In case anyone has somehow missed it, social media personalities are the 21st century’s A-list film actors and rock stars whose vast and dedicated global fan bases allow them to fill their coffers with mountainous piles of money they often use — just like profligate rock stars and successful actors — to buy up multi-million dollar real estate.
Zack King, who cleverly edits his ultra-short videos to look as if he is doing magic, and holds the record for the most viewed TikTok video ever with 2.2 billion views — that’s right, kids, 2.2 billion! — has amassed enough of a fortune that, according to tax records, he’s splashed out $3.25 million for a multi-acre hilltop hobby farm in a suburban, semi-rural area of Thousand Oaks, Calif., about an hour’s drive west of downtown L.A.
The 30-year-old social media baron began posting on YouTube about a dozen years ago — videos on his channel frequently tally up more than a million and not uncommonly exceed 20 million views — but he first earned his digital bona fides on the short-lived but wildly popular six-second video app Vine. When Vine shut down, King moved his mesmerizing digital sleight-of-hand videos to TikTok where his 52.6 million followers make him the third most followed person on the platform behind Addison Rae and Charli D’Amelio.
A horseshoe drive arches up the front of the extensively updated four-bedroom and four-and-a-half-bath late-1990s residence that presides over more than two and a half acres. A wide front porch adds rustic farmhouse charm to the more-than 5,500-square-foot spread that features over-scaled herringbone patterned floors that look like strips of reclaimed wood but just may be tile made to look like reclaimed wood. Formal living and dining rooms, the former with a fireplace, flank the center hall foyer, while a double-sided stone fireplace divides a game room from the “great room,” a combination family room, informal dining bay and high-end kitchen. Arranged around a huge island, the kitchen’s casual bare-wood cabinets are jazzed up with a pearly white tile backsplashes and a shimmering array of sleek stainless steel appliances.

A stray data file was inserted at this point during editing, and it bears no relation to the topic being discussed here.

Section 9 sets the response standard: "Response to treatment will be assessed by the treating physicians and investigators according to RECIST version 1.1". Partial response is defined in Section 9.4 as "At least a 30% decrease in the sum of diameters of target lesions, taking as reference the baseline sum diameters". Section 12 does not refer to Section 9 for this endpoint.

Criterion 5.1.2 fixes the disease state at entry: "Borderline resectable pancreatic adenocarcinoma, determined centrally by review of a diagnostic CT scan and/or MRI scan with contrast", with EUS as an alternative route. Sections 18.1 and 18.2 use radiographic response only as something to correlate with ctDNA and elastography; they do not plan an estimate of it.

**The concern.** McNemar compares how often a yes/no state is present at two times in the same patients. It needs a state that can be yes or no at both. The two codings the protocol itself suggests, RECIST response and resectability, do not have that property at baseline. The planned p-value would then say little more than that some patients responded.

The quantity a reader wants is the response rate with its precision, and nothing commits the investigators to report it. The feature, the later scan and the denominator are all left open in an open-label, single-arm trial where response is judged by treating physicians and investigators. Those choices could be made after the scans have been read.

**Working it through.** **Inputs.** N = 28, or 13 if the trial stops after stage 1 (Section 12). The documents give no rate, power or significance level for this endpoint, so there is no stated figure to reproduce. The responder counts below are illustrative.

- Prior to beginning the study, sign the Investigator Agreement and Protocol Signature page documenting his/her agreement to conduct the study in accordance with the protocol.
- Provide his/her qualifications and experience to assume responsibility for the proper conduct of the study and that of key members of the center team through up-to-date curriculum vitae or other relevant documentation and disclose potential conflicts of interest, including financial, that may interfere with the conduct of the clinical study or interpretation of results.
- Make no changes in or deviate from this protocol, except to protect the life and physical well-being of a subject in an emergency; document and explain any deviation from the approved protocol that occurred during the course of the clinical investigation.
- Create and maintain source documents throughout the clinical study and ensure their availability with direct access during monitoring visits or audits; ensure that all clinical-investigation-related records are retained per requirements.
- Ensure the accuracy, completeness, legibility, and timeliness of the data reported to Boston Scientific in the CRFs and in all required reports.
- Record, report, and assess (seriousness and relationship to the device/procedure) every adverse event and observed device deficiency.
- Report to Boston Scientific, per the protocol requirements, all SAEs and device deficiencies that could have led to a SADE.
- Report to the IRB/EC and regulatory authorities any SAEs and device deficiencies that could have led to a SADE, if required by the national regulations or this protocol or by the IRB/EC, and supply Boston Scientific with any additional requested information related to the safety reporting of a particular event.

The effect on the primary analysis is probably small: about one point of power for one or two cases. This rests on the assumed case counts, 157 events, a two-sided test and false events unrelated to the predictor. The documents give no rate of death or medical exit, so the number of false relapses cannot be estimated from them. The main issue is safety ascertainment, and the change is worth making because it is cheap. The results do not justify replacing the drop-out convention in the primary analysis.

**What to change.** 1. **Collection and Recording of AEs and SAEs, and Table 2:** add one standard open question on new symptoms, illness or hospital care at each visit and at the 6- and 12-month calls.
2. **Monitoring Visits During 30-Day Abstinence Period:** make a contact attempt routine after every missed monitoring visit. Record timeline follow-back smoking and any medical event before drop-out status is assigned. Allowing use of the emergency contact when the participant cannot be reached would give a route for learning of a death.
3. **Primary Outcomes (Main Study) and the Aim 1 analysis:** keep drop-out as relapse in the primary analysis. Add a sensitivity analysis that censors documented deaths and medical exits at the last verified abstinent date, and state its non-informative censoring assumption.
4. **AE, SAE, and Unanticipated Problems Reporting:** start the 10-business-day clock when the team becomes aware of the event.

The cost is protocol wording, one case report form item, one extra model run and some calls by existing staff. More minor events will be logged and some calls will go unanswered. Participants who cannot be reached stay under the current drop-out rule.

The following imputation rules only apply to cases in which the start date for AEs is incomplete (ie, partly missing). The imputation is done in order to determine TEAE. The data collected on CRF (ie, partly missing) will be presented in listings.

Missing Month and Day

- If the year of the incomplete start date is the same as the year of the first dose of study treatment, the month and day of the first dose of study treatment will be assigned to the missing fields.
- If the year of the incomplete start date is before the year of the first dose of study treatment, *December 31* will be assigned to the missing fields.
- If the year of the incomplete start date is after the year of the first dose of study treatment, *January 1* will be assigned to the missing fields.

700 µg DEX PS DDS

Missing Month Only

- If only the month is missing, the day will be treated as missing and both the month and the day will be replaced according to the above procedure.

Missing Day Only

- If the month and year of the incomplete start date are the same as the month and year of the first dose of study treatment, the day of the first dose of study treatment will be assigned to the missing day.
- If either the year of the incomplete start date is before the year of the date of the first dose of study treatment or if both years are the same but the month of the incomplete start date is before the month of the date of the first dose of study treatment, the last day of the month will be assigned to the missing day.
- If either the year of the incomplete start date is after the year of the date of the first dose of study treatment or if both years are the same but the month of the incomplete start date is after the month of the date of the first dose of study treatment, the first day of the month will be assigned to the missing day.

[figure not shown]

A guest or staff bedroom with private bathroom is discretely tucked behind the kitchen with a laundry room and three-car garage, while the main floor master suite privately occupies a wing of its own with a couple of walk-in closets, a spa-style bathroom and an adjacent study/office with outside entrance. Upstairs, a media lounge (or study loft) sits between two ample en-suite bedrooms, and a second staircase near the kitchen climbs to a large bonus room under a cathedral ceiling.
The sprawling equestrian-zoned estate has plenty of open space to set up all kinds of “magic” tricks for King’s videos, and also offers huge sun-splashed terraces with mountain views over the swimming pool and spa. An outdoor kitchen enhances entertaining opportunities and, on a lower section of the rolling property, a charming barn opens to a picturesque paddock shaded by majestic oak trees. The property also has a tiny vineyard and what listings held by Aileen Hagy of Aviara Real Estate describe as a wine-making structure.
King and his wife Rachel, who competed together on the 28th season of “Amazing Race — they came in sixth, are moving to Ventura County from Orange County’s Rossmoor, a planned community just west of Long Beach, where in 2015 they paid $1.3 million for a carefully maintained and fully updated if otherwise ordinary 2,500-square-foot single-story home with four bedrooms and two and a half baths along a street lined with tidy and similarly unassuming homes.